I never want to see these traditions disappear. I am not anti-regimental and do not advocate going to a numbered-unit system as some people in the national defence community do. Those traditions are part and parcel of the Army‘s fabric, and we need to keep them. On the flipside, the potential up-and-coming soldier, sailor, or air force person (no no, not airman) is unmoved by a company of Redcoats doing precision drill to the tune of the British Grenadier. Unlike at one time, nobody in the public knows who Lysander and Hercules are, nor do they have any idea what the line "Captain T of the Royal G." refers to. I‘m a member of the Ceremonial Guard, and I know what it is worth, but it does little to promote the Forces in general (it sure does wonders for my unit, though).

What we need is an up-to-date, permanent, engaging & interesting recruiting campaign. "Your Pride, Your Future, Your Move" never made me want to join. Get the people interested. SHOW them how fun it is. Make them FEEL the pride in wearing the uniform. We‘re better than the Yanks but their recruiting tactics are so much better.
Originally posted by fortuncookie5084:
[QB]I have nothing against tradition being a part of the Canadian Forces. However, I question the usefulness of Pipes and Drums in creating awareness of the Armed Forces. [QB]

You shouldn‘t; they were (and are) one of the best PR tools a Highland Regiment has. I agree that ceremonial dress has been co-opted. I say pipe bands should get rid of it altogether and wear CFs - a very military looking uniform. For most engagements, when I was a piper, we did wear CFs. And the public knew who the Calgary Highlanders were without us having to tell them.

The Calgary Police also have a pipe band that is a great ambassador and source of pride for the department.

On the other hand, I don‘t see a male choir such as the Red Army has(had?) or these US paras has being as big an inducement to recruiting or public knowledge. How do you put a choir in the Calgary Stampede Parade? (Or Red River Days, Buffalo Days, Klondike Days, etc., etc., )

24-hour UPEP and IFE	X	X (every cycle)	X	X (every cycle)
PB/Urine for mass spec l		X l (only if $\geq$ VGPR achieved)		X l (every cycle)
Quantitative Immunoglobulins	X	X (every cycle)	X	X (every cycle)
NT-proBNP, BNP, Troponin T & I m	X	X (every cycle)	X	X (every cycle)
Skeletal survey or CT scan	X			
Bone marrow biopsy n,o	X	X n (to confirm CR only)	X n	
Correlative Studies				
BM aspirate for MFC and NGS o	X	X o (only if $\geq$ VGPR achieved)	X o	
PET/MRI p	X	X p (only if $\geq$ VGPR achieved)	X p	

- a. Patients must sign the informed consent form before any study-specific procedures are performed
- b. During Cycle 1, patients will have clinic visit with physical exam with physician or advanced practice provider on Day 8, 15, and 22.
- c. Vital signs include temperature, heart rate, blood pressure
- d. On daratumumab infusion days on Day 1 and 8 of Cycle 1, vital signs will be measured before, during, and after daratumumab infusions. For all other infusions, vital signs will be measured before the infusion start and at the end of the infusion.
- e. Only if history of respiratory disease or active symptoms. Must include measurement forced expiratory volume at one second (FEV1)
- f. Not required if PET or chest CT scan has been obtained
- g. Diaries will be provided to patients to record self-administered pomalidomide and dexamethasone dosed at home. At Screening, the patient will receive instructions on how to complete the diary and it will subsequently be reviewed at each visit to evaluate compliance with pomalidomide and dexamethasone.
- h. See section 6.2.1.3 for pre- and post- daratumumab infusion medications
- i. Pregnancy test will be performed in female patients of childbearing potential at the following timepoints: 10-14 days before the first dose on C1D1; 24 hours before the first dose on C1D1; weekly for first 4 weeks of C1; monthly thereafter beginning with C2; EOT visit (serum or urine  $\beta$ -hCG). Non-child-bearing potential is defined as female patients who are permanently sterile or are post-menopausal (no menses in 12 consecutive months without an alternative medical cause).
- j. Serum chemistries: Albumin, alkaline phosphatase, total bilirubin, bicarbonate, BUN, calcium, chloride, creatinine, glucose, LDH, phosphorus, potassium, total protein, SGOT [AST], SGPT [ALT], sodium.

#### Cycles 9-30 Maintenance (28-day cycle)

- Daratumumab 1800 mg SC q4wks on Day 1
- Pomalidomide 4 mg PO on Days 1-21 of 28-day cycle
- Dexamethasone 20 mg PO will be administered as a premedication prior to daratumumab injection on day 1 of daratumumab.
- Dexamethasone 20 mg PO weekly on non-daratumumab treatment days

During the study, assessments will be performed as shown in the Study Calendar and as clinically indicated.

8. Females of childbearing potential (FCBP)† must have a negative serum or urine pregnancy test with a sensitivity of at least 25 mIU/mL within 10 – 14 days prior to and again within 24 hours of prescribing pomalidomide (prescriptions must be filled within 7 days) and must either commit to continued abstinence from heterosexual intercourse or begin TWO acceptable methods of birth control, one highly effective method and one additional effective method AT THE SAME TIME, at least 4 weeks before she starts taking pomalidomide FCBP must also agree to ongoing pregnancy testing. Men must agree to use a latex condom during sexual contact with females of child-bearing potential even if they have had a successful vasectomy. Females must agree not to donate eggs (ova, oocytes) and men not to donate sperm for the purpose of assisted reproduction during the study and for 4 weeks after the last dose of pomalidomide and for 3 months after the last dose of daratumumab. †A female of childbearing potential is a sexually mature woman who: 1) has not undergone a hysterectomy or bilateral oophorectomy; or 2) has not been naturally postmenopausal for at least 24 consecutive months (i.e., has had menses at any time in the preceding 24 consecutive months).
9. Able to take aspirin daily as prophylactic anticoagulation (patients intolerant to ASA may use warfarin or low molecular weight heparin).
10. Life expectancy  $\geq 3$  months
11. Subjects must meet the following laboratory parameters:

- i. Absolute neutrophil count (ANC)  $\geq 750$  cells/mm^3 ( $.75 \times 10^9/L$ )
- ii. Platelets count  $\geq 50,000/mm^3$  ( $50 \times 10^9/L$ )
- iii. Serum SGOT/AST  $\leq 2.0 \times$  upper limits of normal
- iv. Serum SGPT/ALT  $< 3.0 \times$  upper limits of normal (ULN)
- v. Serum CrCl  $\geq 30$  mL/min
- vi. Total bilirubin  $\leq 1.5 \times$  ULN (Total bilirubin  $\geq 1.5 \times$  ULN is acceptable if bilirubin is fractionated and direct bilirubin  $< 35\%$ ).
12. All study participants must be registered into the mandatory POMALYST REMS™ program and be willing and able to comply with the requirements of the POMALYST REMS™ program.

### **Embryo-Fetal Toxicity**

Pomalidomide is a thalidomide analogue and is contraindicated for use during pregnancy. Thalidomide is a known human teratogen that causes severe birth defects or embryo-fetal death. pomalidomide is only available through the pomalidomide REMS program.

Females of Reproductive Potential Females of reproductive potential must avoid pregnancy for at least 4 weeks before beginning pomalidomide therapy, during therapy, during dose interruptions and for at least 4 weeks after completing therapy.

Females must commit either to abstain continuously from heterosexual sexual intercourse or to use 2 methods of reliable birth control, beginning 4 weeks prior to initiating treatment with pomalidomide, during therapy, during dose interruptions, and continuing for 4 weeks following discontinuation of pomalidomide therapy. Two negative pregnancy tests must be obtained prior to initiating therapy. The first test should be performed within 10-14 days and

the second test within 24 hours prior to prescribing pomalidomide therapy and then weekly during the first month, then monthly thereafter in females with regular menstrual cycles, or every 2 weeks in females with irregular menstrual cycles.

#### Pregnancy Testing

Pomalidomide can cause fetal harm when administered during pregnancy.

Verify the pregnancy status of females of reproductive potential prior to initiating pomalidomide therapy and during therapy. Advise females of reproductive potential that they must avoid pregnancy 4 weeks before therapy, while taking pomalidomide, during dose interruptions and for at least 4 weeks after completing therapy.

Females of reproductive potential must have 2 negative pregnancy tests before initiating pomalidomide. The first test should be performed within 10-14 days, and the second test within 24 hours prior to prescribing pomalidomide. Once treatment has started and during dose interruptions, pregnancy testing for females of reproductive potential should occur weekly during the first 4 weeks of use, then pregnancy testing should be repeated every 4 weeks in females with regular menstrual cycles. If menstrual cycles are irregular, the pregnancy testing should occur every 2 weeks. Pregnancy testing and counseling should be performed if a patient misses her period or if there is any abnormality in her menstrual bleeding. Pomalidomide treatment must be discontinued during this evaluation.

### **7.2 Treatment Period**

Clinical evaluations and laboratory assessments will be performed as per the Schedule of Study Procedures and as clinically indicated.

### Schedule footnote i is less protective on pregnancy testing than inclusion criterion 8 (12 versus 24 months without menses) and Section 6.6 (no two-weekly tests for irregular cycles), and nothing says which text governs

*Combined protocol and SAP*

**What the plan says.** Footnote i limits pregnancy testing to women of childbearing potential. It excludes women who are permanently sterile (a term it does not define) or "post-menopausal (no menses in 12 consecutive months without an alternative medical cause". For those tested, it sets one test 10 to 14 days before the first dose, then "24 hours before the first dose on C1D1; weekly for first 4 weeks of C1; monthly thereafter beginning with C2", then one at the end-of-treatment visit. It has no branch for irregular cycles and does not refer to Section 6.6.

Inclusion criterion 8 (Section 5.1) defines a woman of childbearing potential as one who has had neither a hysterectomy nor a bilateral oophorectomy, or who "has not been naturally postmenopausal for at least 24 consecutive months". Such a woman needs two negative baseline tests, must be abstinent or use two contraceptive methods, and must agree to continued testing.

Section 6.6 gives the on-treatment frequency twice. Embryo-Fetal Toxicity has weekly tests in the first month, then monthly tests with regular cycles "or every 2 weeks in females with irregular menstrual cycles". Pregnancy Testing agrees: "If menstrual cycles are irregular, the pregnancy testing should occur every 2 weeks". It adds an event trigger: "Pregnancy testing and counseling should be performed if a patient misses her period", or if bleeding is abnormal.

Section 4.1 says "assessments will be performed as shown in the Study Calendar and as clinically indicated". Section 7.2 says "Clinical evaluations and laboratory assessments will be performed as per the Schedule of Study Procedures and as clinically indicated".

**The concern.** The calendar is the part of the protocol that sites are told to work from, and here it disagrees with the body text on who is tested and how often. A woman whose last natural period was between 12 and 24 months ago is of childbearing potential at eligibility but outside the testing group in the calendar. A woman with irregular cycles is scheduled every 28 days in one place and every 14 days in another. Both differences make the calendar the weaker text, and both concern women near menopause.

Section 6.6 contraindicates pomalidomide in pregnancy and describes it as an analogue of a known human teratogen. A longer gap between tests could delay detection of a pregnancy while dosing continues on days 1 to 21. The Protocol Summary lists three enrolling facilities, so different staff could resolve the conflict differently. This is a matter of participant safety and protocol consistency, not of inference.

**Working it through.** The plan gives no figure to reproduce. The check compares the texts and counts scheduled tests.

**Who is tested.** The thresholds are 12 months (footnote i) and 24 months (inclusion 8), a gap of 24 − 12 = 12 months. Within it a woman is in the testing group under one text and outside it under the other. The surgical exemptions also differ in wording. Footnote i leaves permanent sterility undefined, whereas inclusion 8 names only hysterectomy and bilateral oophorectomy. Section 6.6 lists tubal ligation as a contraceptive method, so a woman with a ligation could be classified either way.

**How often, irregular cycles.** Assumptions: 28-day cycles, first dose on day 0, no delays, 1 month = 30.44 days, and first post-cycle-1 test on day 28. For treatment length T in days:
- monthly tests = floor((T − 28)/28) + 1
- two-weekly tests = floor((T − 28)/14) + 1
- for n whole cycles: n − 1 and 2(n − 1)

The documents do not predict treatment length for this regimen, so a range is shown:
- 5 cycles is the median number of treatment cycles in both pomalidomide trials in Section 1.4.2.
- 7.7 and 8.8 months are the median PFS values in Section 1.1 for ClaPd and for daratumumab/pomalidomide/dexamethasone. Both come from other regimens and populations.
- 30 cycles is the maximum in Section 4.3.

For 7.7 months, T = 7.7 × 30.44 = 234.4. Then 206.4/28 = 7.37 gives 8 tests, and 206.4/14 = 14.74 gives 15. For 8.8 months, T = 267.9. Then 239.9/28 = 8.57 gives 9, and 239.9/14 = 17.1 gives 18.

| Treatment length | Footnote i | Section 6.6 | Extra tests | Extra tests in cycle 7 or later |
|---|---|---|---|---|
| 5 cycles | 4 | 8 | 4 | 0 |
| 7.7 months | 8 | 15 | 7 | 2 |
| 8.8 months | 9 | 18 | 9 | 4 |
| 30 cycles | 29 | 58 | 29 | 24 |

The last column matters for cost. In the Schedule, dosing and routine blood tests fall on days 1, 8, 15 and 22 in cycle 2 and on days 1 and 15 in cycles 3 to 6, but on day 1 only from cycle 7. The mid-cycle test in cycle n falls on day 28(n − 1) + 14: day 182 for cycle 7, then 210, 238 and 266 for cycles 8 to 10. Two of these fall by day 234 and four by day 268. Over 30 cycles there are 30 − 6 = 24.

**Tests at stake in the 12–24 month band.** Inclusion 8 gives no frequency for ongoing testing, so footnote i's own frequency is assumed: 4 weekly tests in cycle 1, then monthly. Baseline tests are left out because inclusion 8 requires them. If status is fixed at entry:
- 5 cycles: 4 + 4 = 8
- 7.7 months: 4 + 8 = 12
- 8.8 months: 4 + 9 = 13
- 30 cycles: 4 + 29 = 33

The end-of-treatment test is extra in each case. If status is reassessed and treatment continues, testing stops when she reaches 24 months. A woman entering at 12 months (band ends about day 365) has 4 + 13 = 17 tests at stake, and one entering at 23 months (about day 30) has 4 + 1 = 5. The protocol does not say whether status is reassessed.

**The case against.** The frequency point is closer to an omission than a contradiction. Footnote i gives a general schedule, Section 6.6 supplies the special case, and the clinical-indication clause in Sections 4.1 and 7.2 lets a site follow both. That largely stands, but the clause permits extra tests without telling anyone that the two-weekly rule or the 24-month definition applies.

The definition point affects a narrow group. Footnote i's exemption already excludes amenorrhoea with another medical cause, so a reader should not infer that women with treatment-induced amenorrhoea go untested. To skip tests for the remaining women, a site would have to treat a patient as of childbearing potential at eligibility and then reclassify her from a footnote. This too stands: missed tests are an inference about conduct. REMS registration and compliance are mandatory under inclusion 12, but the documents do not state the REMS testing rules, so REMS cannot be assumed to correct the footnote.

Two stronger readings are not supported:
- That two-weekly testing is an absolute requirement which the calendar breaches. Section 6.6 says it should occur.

In addition, my units Pipe‘s and Drums (the only arty one as far as I know) are more well known then the rest of the unit.

A units band is some times its best ambassador

And if a band playing your regimental march doesn‘t bring a lump in your throat or a tear in your eye, your a tougher person then most of us.
I thought we were talking about recruiting, not "bring on the dancing bears!" ( I never joined to be someones entertainment).Take a look at our recruiting commercials/ posters/ brochures vice any arm of the U.S. forces. ( eg. last two issues of Muscle+Fitness magazine, back cover) They advertise for DESIRE/ personal motivation/ challenge, we advertise for a sanitized managerial career.
Exactly. Canada makes it‘s Forces seem like any other arm of the public service. In their advertisements they don‘t promote a fun career, love of country, and devotion to duty. They make is seem like a federal government office job where everyone wears baggy green clothes. Let‘s see more helicopters, tanks, infantry running around, paras jumping, submarines sneaking below the oceans, and fighter jets engaging in mock dogfights. The new commercials are a start, but merely one step in the right direction. I hope they do not revert back to the old garbage.